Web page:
State health officials confirm the first two human cases of West Nile virus in Iowa this year.
A girl and a man, both from Sioux County, had to be hospitalized recently to be treated for the virus and both are recovering. State epidemiologist Patty Quinlisk says Iowa recorded 14 West Nile cases statewide last year.
“West Nile comes back every year, about this time of year, but the fact that we’ve got two people and both of them were pretty sick with it is pretty relevant,” Dr. Quinlisk says. “It reminds all of us in Iowa that we need to take precautions against getting bitten by these mosquitoes.” Those precautions include using an insect repellent with the chemical DEET, avoiding outdoor activities at dusk and dawn when mosquitoes are most active, and wearing long-sleeved shirts, pants, shoes and socks when possible outdoors.
Quinlisk expects we’ll see more cases soon, as the West Nile virus season typically lasts from late summer into early autumn.
“We’ve had a pretty wet summer so far and some of our neighboring states are having quite a few cases of West Nile, too,” Quinlisk says. “We could be having a bad year this year and even go over 14 cases.” West Nile first came on the scene in Iowa in 2002 and early on was responsible for many dozens of cases per year and a number of deaths.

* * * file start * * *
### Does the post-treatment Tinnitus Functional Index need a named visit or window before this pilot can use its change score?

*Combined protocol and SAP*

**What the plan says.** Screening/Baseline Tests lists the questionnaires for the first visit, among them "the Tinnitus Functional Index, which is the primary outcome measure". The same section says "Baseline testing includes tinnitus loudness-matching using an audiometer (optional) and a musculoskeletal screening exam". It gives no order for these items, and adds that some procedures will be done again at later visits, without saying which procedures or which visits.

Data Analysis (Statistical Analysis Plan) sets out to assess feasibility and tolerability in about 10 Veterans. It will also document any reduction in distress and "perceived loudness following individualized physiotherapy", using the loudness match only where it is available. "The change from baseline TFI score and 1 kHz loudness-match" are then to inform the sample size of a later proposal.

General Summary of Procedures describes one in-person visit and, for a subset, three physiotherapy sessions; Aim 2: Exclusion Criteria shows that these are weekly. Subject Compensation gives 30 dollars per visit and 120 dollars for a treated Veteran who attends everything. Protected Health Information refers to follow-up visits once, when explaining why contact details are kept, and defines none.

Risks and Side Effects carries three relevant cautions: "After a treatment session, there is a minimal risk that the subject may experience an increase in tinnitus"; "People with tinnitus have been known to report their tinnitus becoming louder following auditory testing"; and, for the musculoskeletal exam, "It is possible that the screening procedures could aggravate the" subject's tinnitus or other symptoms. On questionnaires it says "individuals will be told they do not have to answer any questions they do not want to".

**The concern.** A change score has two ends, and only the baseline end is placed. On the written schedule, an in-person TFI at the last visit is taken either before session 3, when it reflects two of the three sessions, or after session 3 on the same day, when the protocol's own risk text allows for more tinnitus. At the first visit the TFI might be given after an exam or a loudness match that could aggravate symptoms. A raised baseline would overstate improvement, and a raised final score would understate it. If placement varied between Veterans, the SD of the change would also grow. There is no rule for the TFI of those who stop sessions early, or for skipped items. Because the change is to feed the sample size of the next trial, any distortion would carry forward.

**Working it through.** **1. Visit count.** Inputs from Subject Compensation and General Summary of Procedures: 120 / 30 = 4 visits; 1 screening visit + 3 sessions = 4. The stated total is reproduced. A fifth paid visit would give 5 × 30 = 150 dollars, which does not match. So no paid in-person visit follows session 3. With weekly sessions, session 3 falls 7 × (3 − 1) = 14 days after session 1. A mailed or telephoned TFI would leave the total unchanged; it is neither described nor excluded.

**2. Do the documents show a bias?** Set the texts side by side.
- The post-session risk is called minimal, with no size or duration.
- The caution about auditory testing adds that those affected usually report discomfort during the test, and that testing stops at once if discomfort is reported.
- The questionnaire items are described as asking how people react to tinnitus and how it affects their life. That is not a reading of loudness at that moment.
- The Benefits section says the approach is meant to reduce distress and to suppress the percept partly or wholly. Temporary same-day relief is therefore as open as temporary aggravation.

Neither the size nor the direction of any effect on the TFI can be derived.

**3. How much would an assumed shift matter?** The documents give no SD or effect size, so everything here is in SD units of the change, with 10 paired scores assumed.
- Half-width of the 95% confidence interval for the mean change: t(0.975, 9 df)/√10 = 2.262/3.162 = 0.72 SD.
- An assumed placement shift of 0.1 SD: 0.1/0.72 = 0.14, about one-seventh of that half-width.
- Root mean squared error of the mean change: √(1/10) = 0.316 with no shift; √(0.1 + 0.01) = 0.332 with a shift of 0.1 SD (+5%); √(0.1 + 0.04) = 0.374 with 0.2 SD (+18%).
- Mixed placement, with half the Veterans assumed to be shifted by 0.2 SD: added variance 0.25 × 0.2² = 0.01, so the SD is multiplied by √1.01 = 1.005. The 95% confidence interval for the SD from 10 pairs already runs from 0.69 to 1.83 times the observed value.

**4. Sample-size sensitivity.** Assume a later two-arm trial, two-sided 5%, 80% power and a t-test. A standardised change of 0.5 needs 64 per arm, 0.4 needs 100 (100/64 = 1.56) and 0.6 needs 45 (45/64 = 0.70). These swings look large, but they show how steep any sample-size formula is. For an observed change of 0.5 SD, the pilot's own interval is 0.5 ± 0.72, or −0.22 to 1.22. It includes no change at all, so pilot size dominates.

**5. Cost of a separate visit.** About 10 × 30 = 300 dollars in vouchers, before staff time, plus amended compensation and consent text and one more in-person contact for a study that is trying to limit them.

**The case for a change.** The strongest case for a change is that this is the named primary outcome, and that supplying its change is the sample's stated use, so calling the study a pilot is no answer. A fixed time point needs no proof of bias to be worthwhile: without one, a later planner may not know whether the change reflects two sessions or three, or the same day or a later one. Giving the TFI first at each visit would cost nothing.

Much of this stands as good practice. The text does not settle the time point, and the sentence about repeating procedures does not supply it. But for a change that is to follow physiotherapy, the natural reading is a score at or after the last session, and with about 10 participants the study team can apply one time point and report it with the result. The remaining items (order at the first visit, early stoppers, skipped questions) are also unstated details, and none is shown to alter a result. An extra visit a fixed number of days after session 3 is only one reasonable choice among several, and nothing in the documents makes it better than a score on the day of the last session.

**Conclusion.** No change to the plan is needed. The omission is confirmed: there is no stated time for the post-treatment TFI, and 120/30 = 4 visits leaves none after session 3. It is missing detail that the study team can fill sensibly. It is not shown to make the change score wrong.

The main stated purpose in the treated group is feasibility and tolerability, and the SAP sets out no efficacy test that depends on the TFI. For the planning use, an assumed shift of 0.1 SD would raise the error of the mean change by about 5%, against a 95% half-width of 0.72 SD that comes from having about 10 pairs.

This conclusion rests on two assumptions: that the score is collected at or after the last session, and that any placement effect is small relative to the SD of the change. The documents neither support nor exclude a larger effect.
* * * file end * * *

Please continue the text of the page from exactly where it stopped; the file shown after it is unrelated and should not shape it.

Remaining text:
“If you had West Nile before, it should give you some immunity,” Quinlisk says. “Most people who have West Nile, fortunately, don’t have any symptoms, so some people might not even know they had West Nile years ago. But of course, since you don’t know, the bottom line is, you need to take precautions.” About 20-percent of people infected with West Nile virus will have mild to moderate symptoms like fever, headache, body aches and vomiting. Less than one percent of people infected become seriously ill and rarely, someone dies. The last death in Iowa caused by West Nile virus was in 2010, and there were two deaths that year.
“A lot of the mosquitoes that we get bitten by when around our own houses are mosquitoes that are breeding by our own houses,” Quinlisk says. “This is a good time to go around and make sure there’s no puddles of water or places where water has accumulated where mosquitoes can breed.” Iowa’s also seen 13 cases of the mosquito-borne Zika virus this year, all in people who traveled to other countries where that disease is more prevalent.